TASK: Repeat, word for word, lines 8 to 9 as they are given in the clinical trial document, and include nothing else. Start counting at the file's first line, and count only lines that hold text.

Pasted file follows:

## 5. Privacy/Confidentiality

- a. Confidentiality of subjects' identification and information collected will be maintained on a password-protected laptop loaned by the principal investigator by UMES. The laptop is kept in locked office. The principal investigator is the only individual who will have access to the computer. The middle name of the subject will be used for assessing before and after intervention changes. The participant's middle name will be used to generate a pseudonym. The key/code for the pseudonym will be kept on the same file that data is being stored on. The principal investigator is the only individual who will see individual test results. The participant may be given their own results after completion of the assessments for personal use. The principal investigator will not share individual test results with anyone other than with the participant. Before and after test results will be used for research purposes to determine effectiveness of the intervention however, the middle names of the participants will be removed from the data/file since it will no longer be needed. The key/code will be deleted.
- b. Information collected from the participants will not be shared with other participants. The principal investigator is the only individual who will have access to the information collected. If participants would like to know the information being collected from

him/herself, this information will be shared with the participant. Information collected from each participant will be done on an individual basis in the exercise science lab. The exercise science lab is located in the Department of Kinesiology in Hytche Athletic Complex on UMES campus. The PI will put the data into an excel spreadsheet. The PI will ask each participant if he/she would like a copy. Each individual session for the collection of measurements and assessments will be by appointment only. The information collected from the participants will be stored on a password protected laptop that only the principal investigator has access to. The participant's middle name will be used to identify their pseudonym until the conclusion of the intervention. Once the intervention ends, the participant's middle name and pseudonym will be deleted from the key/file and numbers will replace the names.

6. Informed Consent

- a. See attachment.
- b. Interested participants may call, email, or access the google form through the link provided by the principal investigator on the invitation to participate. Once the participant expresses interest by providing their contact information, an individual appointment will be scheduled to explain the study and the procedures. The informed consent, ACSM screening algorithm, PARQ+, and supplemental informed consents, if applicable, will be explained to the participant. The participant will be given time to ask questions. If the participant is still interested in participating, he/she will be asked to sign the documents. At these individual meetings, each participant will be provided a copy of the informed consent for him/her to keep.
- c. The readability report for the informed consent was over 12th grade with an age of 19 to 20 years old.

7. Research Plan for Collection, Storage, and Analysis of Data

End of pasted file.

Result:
- c. The readability report for the informed consent was over 12th grade with an age of 19 to 20 years old.

7. Research Plan for Collection, Storage, and Analysis of Data